Although there are several methodological differences across these studies including the definitions of fast food and neighbourhoods, one clear drawback to most studies is their reliance on cross-sectional data. This limits the ability to detect temporal associations or to examine within-individual change in BMI or obesity.28 This is important as those with higher fast-food outlet availability at baseline may have greater increases in BMI over time than those with lower availability. Furthermore, longitudinal observational studies of the food environment have the benefit of allowing examination of how changes in the environment can influence changes in health outcomes. Those that have a higher increase in fast-food outlets over time may have a larger increase in BMI due to the increased opportunity to purchase and consume energy-dense foods.
The aim of this study was to examine longitudinal associations between the fast-food environment and BMI among women residing in disadvantaged neighbourhoods in Victoria, Australia. As it is commonly hypothesised that fast-food outlet availability is associated with higher BMI, we extended this hypothesis in this longitudinal analysis to assess whether (i) women with higher residential availability of major chain fast-food outlets at baseline would have a greater increase in BMI than those with lower availability and (ii) women who lived in neighbourhoods with a larger increase in availability of major chain fast-food outlets would have a greater increase in BMI than women who lived in neighbourhoods with little or no change in availability.
Study participants were from the Resilience for Eating and Activity Despite Inequality (READI) cohort. Full details of the sampling procedures are provided elsewhere.29 In brief, in 2007, women aged between 18 and 46 years were sampled using the Australian electoral roll (it is compulsory for Australian citizens to register on the electoral roll). Sampling took place within 40 urban and 40 rural randomly selected socioeconomically disadvantaged suburbs. Suburbs were considered disadvantaged if they were in the bottom third of the Australian Bureau of Statistics Index of Relative Socio-economic Disadvantage. In total, 4349 women (39% response rate) were recruited at wave I (2007/2008) and completed a postal survey. Among women eligible to remain in the study (ie, who remained resident of a READI suburb) and who consented to further follow-up (n=3019), 1912 completed the survey at wave II (2010/2011) and 1560 at wave III (2012/2013).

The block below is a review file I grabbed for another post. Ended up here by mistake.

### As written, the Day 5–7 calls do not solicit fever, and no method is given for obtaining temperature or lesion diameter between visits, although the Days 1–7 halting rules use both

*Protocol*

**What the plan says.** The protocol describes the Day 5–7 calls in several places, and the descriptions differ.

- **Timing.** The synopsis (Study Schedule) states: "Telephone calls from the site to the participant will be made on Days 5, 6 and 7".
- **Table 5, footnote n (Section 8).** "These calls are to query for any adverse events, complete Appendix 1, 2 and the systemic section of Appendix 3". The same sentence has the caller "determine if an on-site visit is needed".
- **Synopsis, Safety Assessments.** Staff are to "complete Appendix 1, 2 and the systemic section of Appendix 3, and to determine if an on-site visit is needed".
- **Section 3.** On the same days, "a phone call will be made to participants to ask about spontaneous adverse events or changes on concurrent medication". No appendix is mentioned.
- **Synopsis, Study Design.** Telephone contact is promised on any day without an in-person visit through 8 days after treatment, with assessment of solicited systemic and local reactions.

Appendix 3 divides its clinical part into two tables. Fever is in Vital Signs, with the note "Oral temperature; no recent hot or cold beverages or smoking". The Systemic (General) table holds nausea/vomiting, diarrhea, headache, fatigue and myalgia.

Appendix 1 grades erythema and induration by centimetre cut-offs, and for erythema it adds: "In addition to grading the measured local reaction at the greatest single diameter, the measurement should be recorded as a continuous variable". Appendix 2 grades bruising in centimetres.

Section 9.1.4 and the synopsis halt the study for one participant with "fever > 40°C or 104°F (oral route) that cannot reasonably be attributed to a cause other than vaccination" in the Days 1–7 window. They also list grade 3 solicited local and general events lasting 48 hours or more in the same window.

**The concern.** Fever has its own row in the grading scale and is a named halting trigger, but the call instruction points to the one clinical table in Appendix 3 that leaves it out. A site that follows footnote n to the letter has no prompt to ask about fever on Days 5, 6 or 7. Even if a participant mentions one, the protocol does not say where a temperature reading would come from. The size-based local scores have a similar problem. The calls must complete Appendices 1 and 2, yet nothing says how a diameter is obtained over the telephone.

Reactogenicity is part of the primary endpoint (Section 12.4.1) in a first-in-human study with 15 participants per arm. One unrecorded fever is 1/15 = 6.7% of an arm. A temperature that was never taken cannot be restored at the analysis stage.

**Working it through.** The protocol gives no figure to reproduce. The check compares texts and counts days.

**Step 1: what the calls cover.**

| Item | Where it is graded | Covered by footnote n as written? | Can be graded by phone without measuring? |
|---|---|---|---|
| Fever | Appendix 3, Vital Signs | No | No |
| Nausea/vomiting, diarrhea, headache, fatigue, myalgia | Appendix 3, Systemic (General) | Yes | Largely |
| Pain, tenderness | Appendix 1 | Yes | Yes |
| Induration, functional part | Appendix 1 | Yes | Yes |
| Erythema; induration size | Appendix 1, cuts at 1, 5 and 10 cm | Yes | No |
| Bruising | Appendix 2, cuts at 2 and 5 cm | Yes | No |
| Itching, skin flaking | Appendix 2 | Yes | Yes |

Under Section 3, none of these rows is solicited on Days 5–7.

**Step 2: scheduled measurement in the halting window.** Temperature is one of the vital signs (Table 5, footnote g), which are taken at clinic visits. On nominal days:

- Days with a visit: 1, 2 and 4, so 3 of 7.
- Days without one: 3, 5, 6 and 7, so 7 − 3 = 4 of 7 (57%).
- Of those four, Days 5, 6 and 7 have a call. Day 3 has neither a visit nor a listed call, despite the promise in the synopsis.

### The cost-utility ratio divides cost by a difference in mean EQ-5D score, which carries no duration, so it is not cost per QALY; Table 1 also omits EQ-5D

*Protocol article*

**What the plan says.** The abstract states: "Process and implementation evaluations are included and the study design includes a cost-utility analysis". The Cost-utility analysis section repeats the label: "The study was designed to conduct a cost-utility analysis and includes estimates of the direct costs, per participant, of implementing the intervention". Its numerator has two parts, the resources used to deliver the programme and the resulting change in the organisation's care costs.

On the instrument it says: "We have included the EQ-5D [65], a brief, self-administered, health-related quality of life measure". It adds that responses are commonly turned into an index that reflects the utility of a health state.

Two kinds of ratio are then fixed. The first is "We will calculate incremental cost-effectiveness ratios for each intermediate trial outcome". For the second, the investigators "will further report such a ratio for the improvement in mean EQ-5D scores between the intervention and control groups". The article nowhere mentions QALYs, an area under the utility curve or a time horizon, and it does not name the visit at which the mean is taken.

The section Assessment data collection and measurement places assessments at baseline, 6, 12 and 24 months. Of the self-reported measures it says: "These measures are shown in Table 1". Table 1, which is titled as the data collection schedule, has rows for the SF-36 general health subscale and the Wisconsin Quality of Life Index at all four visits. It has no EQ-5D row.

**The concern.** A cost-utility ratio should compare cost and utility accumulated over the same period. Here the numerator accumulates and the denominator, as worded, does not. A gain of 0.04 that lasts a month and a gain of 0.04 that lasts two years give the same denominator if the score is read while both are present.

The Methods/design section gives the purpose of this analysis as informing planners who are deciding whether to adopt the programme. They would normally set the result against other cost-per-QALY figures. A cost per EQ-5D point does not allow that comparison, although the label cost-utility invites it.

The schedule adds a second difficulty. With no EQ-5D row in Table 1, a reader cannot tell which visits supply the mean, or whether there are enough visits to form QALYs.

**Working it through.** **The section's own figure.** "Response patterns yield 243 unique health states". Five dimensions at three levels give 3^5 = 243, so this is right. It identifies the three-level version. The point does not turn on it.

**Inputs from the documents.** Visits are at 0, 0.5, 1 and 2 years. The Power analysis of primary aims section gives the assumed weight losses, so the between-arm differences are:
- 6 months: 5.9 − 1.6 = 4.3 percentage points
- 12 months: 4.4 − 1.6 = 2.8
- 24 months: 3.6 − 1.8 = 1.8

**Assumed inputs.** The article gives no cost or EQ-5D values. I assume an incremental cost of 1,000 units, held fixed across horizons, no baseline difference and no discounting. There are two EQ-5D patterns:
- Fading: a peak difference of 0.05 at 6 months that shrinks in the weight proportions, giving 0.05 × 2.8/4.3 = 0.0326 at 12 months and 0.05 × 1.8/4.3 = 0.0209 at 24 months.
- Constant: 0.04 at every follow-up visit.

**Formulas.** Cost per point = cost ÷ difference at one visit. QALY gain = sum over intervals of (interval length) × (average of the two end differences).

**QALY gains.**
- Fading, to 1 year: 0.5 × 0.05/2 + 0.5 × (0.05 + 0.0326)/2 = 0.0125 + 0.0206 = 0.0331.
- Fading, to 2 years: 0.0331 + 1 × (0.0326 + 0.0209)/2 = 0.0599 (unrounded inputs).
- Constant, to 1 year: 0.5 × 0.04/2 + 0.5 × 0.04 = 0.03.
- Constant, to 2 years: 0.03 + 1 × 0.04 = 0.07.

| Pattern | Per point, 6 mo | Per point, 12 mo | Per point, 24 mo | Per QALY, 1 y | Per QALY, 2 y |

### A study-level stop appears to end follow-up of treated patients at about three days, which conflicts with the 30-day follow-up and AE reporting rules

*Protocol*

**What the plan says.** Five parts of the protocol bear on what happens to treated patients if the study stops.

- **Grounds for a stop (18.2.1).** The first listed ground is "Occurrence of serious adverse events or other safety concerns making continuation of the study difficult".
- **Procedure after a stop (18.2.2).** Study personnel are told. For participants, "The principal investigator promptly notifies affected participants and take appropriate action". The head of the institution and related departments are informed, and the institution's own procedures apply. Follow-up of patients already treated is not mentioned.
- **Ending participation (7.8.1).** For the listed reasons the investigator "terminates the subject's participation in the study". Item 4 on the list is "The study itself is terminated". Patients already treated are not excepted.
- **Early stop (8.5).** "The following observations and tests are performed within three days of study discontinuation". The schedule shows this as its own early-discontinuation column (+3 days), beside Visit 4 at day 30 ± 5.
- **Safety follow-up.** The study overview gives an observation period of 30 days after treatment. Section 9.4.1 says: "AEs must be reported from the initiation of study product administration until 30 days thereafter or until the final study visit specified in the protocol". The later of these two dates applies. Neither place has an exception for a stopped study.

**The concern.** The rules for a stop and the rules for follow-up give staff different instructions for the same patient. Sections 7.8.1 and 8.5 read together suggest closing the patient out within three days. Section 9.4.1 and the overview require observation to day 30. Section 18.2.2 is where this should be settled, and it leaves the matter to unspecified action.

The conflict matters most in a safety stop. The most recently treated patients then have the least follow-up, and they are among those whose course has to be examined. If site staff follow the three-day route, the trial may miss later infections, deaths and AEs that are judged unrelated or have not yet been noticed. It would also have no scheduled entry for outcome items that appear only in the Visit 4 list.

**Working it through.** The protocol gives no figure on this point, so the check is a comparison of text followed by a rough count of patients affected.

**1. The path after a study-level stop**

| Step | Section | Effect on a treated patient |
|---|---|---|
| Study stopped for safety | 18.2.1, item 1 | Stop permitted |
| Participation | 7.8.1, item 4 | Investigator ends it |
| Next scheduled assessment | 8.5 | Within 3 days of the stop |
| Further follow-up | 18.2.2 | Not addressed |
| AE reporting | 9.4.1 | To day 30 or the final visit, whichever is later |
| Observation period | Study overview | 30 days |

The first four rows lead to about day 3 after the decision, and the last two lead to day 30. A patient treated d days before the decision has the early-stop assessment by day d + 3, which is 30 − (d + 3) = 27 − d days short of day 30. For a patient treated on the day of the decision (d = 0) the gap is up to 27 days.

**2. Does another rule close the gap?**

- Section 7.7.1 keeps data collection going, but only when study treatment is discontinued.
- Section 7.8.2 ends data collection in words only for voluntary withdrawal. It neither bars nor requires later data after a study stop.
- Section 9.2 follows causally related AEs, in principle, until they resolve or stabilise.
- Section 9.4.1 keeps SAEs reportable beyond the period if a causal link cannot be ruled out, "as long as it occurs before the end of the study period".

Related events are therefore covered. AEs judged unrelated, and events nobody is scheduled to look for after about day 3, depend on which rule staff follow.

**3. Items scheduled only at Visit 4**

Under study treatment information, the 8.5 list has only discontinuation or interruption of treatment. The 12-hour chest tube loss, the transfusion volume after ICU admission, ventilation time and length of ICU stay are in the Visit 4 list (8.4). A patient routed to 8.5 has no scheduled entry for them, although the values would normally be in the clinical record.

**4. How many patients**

Women were eligible for inclusion in this analysis if they participated in all three waves of READI (n=1560), reported that they were not pregnant at all three waves (n=1341) and had reported weight at more than one time point, meaning that within individual change in BMI could be assessed (n=1302). Participants whose address could not be geocoded at wave I (n=5) were omitted as exposure variables could not be derived for these participants. Due to data errors (inconsistent date of birth and very large change of >80 kg in weight between waves), two further participants were excluded. This resulted in a sample of 1295 participants. Finally, to avoid possible confounding due to changing residential location, only women who remained at the same address during the study duration were examined. Thus, a final sample of 882 participants was considered in this study. Descriptive statistics for the full sample at wave I, those who completed all waves of data and those who only completed wave I are provided in online supplementary table S1.
Supplementary file 1
Body mass index
The weight (kg) and height (m) of participants were self-reported at each wave which enabled BMI (kg/m2) to be calculated. Research has shown close correspondence between self-reported and objectively measured body weight among Australian women, with no evidence of a difference found between self-report and objectively measured BMI (mean difference=0.12 kg/m2, 95% CI −0.13 to 0.37 kg/m2) in the Australian Longitudinal Study of Women’s Health.30
Major chain fast-food availability
At baseline (2007), the locations of 10 major chain fast-food outlets in Australia were sourced from company websites. The chains considered (Domino’s Pizza, Eagle Boys Pizza, Kentucky Fried Chicken (KFC), Hungry Jack’s, Nando’s, Pizza Haven, Pizza Hut, McDonald’s, Red Rooster and Subway) were chosen as each of these chains had >100 outlets across Australia according to the Franchise Council of Australia.31 The locations of the fast-food outlets in Victoria were geocoded using ArcMap V.9.1, with any unmatched address points geocoded by hand after searching for the nearest address match. Outlet addresses were checked for errors and duplicate records based on trading name, suburb and proximity to another outlet of the same type.